The signal-to-background ratio in this assay is largely independent of the concentration of radioactive ATP, because the signal and background are both expected to increase as the concentration of radioactive ATP is increased (the background is caused by radioactivity adhering nonspecifically to the nitrocellulose membrane). The concentration of radioactive ATP primarily determines the overall signal strength of the assay and, therefore, the length of time that the membrane must be exposed to the phosphorimager screen. We typically use a radioactive ATP concentration of 0.1 Ci µl−1 with a total ATP concentration of 10 µM. If desired, the radioactive ATP concentration can be decreased at least fivefold without impairing the assay. [γ-33P]ATP can also be substituted for [γ-32P]ATP.
The ATP concentration used in this assay influences the IC50 value that is measured for a kinase inhibitor. For an ATP competitive kinase inhibitor, the IC50 value is related to the Ki of the inhibitor, the KM,ATP of the kinase and the ATP concentration by the Cheng–Prusoff equation28,29: IC50 = Ki(1 + [ATP]/KM,ATP). At ATP concentrations below the KM,ATP of the kinase, the IC50 value approximates the Ki. At ATP concentrations above the KM,ATP of the kinase, the measured IC50 value exceeds the Ki. The KM,ATP has been reported for many protein and lipid kinases28. Because the intracellular ATP concentration is 1–5 mM30,31, most kinase inhibitors appear less potent in cells than when assayed at lower ATP concentrations (typically 10–100 µM) in vitro.
The source and physical form of the lipids used for the assay can be important in some cases. Commercially available phosphoinositides may be purified from natural sources or synthesized chemically. We have found that both natural and synthetic lipids are compatible with the membrane capture assay, although in some cases natural lipids are less expensive. Synthetic lipids are often available in several hydrocarbon lengths (e.g., C8 and C16); we recommend using the longer hydrocarbons to ensure irreversible binding to the nitrocellulose membrane. The purity of commercial phosphoinositides is variable, and impurities in commercial preparations have led to the misassignment of lipid kinase substrate specificity26. For experiments in which the purity of the phosphoinositide is critical, commercial phosphoinosites should be independently characterized by HPLC or TLC. In this respect, the membrane capture assay does not distinguish between different phosphoinositides that may be generated by a kinase that phosphorylates a single lipid at multiple sites. These considerations are less relevant for the determination of inhibitor IC50 values using well-characterized lipid kinases.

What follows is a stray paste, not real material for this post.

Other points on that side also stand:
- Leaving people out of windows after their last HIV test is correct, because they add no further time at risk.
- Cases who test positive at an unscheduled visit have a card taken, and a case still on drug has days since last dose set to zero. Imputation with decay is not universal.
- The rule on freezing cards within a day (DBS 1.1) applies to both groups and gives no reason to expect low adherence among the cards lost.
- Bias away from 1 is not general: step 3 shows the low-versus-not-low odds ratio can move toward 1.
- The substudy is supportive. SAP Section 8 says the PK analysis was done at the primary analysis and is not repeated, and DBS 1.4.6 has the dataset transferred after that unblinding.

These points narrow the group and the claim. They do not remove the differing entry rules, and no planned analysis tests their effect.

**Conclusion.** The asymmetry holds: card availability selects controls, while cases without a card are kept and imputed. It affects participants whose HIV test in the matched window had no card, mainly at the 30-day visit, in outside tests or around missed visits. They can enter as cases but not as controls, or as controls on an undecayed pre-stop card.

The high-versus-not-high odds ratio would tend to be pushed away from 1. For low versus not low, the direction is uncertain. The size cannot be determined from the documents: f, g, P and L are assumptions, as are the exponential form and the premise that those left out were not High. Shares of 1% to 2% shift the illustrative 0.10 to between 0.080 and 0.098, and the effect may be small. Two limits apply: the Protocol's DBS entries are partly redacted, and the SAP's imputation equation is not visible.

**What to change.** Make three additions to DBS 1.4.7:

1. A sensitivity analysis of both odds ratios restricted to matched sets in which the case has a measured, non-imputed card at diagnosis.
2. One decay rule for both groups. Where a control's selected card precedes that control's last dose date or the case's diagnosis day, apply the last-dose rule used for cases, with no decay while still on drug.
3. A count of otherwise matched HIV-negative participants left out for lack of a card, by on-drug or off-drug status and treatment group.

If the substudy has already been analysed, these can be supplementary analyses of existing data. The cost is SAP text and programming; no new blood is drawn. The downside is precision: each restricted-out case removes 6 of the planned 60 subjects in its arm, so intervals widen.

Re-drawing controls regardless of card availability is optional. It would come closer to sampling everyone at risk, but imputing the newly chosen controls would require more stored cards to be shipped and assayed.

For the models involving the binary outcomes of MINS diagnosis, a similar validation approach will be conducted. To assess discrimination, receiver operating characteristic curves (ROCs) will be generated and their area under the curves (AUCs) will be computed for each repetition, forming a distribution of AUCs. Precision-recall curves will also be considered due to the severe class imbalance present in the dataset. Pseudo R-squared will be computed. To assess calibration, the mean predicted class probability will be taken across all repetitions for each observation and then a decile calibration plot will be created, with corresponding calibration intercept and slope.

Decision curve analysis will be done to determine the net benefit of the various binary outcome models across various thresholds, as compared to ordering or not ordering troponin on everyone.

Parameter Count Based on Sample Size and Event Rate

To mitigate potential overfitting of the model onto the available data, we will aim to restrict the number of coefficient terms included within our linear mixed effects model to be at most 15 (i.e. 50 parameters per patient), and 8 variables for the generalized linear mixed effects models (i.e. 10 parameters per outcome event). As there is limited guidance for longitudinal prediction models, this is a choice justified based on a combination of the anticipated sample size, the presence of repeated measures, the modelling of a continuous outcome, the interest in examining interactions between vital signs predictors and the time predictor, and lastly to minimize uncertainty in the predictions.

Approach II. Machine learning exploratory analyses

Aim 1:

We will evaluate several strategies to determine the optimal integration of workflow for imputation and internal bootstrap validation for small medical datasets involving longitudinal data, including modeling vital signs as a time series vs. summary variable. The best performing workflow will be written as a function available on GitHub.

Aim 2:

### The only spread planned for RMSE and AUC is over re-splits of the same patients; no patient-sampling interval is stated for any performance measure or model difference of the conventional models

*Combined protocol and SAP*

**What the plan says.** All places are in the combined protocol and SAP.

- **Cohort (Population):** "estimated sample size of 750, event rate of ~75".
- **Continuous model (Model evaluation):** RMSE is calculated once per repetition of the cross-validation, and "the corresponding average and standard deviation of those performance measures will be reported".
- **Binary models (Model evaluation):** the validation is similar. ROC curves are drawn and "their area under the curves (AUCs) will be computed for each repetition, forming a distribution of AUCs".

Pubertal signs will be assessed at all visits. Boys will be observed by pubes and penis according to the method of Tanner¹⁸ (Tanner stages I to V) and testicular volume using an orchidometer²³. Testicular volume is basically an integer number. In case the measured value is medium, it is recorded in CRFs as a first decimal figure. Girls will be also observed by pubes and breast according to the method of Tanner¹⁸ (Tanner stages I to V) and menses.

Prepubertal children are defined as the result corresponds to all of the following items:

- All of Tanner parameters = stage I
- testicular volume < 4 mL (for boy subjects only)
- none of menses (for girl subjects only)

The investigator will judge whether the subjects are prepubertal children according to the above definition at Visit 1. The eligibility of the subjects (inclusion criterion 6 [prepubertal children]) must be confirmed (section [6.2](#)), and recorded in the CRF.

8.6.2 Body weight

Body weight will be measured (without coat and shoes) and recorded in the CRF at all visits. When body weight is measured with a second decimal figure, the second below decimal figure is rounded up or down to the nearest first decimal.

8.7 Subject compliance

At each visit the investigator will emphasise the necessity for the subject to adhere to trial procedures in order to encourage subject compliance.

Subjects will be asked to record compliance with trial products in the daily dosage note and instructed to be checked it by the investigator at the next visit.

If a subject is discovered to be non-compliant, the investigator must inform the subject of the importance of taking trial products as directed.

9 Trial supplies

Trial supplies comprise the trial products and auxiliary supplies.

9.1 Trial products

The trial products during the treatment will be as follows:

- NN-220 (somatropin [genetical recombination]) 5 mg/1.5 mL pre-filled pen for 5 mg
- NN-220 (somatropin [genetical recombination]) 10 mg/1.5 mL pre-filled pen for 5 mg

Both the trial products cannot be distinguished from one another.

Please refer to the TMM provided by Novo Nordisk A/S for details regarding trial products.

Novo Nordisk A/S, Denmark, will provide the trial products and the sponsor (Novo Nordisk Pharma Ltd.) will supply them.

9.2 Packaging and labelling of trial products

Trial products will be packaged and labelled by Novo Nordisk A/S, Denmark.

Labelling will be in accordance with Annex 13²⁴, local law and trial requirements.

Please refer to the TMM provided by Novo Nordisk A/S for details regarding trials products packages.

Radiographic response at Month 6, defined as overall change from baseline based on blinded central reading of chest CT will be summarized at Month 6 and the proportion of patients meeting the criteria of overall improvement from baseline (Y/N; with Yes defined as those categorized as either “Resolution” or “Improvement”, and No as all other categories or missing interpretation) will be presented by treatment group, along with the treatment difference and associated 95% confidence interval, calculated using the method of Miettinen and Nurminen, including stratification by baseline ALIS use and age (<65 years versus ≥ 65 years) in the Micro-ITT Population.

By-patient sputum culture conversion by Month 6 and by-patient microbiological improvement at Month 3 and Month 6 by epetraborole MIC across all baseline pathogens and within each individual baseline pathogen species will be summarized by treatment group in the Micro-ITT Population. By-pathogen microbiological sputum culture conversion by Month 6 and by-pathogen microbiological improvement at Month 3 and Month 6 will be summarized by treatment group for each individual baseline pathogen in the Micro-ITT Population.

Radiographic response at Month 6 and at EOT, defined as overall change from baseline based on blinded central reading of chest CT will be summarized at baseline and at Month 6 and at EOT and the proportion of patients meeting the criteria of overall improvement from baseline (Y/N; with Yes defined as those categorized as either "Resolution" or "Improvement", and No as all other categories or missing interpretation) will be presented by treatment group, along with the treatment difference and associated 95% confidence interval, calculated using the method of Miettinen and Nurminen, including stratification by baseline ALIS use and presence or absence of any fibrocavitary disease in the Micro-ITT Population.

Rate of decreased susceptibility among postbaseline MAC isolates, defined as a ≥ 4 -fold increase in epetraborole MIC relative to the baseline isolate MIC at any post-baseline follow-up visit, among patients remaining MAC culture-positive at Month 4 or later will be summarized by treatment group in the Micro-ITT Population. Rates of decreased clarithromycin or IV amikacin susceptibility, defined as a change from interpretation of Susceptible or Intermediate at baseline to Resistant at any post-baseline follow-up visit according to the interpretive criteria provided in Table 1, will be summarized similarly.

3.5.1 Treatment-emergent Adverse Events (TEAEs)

The protocol outlined below describes how to perform lipid kinase assays in either individual microcentrifuge tubes or 96-well plates. The former protocol is appropriate for determining the optimal enzyme concentration and troubleshooting the assay. The 96-well plate procedure facilitates the rapid determination of inhibitor IC50 values.
Troubleshooting advice can be found in Table 1.
The membrane capture procedure can be used to screen small-molecule inhibitors against many different lipid kinases using a single assay format. The assay is of relatively high-throughput, yet requires no automation. Following the procedure described here, a single technician can expect to comfortably assay approximately ten 96-well plates in a day. As the principles of the assay are simple, many variations are possible for different applications.
Z.A.K. is a Howard Hughes Medical Institute Fellow of the Life Sciences Research Foundation. M.E.F. is an ARCS Foundation Fellow. We acknowledge funding from NIH training grant GM08284. K.M.S. received funding from the Howard Hughes Medical Institute. The research of T.B. and A.B. was supported by the Intramural Research Program of the National Institute of Child Health and Human Development of the National Institutes of Health. We thank James Hurley for the generous gift of PI(5)P4-KIIβ.